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Accessible Banking

Author: Meike Beckford

In February 2014, Dosh launched a report on access to banking for people with a learning disability. The report highlighted some of the key issues people face when trying to do something as seemingly simple as opening a bank account or making a payment.

Dosh is a non-profit organisation that supports people with a learning disability to be independent and in control of their money. Dosh supports nearly 400 people and works in partnership with over 30 care and support providers and Local Authorities. In addition to directly supporting individuals with their money, Dosh also leads development and pilot projects in the care and support sector, as well as original research work such as this banking report.

Written with support from the banking sector, including the British Bankers’ Association, and other third sector organisations, the Dosh report examines the source of difficulties and sets out ways they can be tackled in partnership. 

We are keen to engage with the banking sector to further their efforts in making banking accessible for everyone. We have already begun work with the British Bankers’ Association, Barclays, Lloyds Banking Group and the Financial Conduct Authority to develop joint solutions and we look forward to working with others in the sector in the future.

It is important that people with a learning disability have the opportunity to be independent, and they receive the right support to do this. We feel we can use our experience to improve access to banking and make a real difference in people’s lives.

The report explores how some current laws and regulations make it very difficult for people with a learning disability to open an account. It also looks into how easy it is for people to get support in banks, prove their identity and read the complex information available.

It looks in particular at four issues:

  1. Mental capacity
  2. Proof of identity
  3. Access to money
  4. Consistency of service and information

Our financial advocates shared stories of how support can work well and what happens when it goes wrong. This included 2 friends with a learning disability who had never had their own account but were feeling more confident in managing some of their own money. They opened an account at their local building society and with support from the branch staff and their own support team, they are now able to take money out regularly and spend it in the way they want. This is a great result for them and puts them in control of their money and their social lives.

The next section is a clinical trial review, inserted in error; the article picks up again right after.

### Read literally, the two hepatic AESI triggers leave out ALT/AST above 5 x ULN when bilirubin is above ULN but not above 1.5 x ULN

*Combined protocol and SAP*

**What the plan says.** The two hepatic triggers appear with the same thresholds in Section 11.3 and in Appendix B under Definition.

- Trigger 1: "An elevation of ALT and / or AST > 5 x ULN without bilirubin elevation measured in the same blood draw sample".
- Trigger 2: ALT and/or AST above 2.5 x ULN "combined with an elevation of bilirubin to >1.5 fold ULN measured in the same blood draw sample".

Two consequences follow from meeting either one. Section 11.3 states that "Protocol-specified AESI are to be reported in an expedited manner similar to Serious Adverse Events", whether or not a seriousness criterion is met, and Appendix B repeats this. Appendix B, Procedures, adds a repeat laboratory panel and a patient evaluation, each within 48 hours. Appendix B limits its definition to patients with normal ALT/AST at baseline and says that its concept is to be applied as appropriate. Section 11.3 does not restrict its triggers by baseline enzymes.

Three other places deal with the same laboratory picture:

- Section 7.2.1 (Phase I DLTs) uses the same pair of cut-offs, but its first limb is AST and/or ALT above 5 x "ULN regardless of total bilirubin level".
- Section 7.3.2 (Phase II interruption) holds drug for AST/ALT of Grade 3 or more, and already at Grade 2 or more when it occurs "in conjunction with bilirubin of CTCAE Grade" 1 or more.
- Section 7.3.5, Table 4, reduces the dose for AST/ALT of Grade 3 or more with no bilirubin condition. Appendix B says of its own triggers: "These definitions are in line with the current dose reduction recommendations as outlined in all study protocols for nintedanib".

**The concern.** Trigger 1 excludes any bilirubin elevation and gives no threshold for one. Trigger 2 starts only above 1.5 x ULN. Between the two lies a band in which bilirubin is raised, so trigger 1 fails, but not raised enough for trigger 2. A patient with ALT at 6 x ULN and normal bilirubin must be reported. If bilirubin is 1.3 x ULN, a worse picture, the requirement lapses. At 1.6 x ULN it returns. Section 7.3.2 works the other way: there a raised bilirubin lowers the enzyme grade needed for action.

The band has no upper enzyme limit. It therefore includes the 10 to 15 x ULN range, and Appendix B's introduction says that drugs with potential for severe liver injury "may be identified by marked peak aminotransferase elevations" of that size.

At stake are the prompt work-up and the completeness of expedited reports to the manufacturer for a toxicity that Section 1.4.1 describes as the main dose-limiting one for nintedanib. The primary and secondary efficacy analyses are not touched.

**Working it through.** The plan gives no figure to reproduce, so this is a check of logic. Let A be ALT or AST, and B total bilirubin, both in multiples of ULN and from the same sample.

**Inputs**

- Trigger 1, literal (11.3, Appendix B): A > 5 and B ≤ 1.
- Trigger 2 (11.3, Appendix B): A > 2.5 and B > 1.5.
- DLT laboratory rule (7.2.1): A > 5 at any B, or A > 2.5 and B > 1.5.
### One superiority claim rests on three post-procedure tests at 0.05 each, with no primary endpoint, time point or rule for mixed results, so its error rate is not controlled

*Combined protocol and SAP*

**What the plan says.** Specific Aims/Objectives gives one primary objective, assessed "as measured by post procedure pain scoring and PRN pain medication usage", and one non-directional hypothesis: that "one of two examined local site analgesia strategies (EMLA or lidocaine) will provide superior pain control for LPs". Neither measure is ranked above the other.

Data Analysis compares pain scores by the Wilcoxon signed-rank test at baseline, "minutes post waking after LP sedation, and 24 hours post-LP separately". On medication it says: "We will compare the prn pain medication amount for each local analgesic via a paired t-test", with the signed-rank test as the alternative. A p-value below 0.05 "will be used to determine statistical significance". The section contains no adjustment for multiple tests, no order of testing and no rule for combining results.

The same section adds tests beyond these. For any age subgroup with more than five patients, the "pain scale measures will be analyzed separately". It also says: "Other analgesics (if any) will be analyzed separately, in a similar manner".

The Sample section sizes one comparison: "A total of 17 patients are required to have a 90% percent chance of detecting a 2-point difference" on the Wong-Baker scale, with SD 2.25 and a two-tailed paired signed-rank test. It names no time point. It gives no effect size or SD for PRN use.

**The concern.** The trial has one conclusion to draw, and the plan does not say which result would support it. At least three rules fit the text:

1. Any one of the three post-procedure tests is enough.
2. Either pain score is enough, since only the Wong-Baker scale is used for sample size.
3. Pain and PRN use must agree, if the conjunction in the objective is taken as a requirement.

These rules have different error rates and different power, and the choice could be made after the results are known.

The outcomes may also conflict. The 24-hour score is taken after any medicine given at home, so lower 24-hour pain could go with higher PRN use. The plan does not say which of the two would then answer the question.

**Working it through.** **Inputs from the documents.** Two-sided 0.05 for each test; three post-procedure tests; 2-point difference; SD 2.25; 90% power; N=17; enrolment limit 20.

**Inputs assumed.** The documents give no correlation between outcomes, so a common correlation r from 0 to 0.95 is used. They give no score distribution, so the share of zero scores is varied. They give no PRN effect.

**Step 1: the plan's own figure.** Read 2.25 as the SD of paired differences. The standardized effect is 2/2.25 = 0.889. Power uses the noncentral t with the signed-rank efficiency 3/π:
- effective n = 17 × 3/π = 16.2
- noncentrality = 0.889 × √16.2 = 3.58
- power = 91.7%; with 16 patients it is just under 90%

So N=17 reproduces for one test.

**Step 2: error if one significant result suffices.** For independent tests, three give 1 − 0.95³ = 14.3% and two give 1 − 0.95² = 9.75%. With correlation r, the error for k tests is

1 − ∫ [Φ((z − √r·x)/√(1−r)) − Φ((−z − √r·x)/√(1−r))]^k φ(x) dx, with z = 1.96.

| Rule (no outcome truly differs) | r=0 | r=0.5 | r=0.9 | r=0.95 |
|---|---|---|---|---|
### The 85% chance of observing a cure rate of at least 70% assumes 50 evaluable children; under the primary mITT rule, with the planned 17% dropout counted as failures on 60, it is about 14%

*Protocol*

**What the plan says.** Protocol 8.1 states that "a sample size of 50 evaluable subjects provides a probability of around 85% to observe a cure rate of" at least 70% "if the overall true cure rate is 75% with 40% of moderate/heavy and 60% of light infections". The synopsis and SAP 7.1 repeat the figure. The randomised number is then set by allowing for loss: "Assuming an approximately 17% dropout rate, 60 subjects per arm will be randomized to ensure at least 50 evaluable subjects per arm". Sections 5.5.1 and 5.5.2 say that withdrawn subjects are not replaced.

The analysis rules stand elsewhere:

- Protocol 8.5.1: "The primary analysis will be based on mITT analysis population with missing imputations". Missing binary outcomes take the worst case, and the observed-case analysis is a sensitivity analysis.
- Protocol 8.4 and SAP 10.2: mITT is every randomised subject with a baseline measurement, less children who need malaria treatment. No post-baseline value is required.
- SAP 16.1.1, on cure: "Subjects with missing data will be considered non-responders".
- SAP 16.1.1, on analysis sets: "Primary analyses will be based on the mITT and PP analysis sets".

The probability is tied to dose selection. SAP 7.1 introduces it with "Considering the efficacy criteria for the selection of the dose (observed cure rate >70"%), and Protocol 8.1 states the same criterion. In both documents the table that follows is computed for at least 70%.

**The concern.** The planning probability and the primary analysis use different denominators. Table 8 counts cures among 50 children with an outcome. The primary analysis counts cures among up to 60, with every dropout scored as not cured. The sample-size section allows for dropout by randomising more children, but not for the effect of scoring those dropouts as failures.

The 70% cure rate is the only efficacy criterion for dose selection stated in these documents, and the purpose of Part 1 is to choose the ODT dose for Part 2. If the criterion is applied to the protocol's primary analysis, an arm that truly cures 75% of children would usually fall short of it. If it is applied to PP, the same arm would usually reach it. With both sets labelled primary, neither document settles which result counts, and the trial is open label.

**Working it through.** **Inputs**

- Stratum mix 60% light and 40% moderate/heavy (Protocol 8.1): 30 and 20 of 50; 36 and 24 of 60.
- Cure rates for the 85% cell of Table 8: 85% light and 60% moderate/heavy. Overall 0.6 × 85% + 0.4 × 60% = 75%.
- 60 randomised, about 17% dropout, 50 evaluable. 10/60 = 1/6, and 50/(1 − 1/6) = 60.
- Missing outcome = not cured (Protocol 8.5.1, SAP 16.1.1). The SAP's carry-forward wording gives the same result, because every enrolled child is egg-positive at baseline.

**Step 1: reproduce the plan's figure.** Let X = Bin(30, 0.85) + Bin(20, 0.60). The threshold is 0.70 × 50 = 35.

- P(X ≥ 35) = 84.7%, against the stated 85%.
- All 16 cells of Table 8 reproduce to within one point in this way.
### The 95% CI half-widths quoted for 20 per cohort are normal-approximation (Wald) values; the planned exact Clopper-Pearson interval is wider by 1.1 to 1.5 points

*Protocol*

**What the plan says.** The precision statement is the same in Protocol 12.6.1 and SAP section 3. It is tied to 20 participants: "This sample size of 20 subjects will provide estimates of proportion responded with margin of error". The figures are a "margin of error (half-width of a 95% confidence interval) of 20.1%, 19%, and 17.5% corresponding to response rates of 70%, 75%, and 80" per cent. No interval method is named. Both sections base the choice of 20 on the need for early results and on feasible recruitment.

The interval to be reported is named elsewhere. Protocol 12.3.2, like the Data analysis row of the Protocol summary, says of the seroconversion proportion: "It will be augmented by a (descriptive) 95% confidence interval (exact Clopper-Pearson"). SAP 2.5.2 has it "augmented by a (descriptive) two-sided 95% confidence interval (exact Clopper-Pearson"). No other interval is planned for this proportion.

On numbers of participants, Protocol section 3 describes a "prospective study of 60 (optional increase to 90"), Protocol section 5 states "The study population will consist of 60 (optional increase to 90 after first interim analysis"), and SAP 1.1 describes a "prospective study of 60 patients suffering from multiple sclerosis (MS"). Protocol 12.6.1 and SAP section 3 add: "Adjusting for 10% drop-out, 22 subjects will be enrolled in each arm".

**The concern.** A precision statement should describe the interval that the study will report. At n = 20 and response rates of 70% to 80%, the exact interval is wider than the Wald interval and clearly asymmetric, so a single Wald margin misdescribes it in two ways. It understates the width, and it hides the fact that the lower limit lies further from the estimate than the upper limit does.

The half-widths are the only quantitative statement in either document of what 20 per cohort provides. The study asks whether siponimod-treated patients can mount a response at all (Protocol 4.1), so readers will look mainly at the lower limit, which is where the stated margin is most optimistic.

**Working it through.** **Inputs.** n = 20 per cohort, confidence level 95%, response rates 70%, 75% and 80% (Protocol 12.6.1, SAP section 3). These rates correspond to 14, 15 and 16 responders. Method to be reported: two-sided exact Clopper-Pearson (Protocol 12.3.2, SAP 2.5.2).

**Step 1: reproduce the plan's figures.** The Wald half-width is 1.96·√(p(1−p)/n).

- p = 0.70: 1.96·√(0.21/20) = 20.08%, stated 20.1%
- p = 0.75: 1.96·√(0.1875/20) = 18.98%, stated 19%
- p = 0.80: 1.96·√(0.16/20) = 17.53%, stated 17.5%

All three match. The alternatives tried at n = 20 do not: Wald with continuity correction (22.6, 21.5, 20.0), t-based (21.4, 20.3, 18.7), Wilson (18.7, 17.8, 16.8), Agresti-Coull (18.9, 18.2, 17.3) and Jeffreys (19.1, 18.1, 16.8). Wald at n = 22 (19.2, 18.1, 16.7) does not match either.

Unfortunately it does not always work out that way and we knew a gentleman whose account was frozen when he became ill and couldn’t get to the branch for a bit. Although his mental capacity had not changed, he was not given the support he needed to look at other ways to access his money. He was left without his account and money for months.

You can read these and other stories in the report

The report presents 5 recommendations to tackle these issues:

  1. Further research with people with a learning disability
  2. A guide for banks on how to support people with different needs
  3. Training for banks on mental capacity, support and different ways to prove identity
  4. Easy read information
  5. A guide for people with a learning disability on how to access banking

Dosh developed this guide with other support providers and members of the banking sector. Its aim is to give people with a learning disability, their families and supporters the information they need to access banking. 

Rather than just waiting for banks to change their practices, we wanted to empower individuals and families to get access to banking and get what they need now. We released the guide in March and have shared it widely with individuals, families and professionals.

It includes:

  • information about bank accounts
  • what banks should be doing
  • how to get support with banking (including different types of account)
  • how to deal with problems
  • information about banking laws 
  • information about equality and mental capacity laws
  • making decisions, mental capacity and assessments

It was accompanied by a small help sheet that people can pop in their pockets before they go to the bank. This reminds people what to do, what to ask for and how to deal with problems.

The report, guide and help sheet are all available for free on our website and we want to share them as widely as we can.

Our banking project lays the foundations for a shared approach to making banking more accessible across all disabilities and excluded groups. Dosh is committed to leading a collaboration which creates mutual understanding and practical solutions to promote financial inclusion for all.

We are continuing to work with the banking sector to develop solutions, including looking at new accounts and other options that meet people’s banking and support needs. The most important thing is that all service providers, including banks, recognise and practices the principles of the Mental Capacity Act and are open and adaptable to each person they meet.

Read the report and guide here.

Further information is available from the Dosh website: www.dosh.org


The publisher is The Centre for Welfare Reform.

Accessible Banking © Meike Beckford 2015.

All Rights Reserved. No part of this paper may be reproduced in any form without permission from the publisher except for the quotation of brief passages in reviews.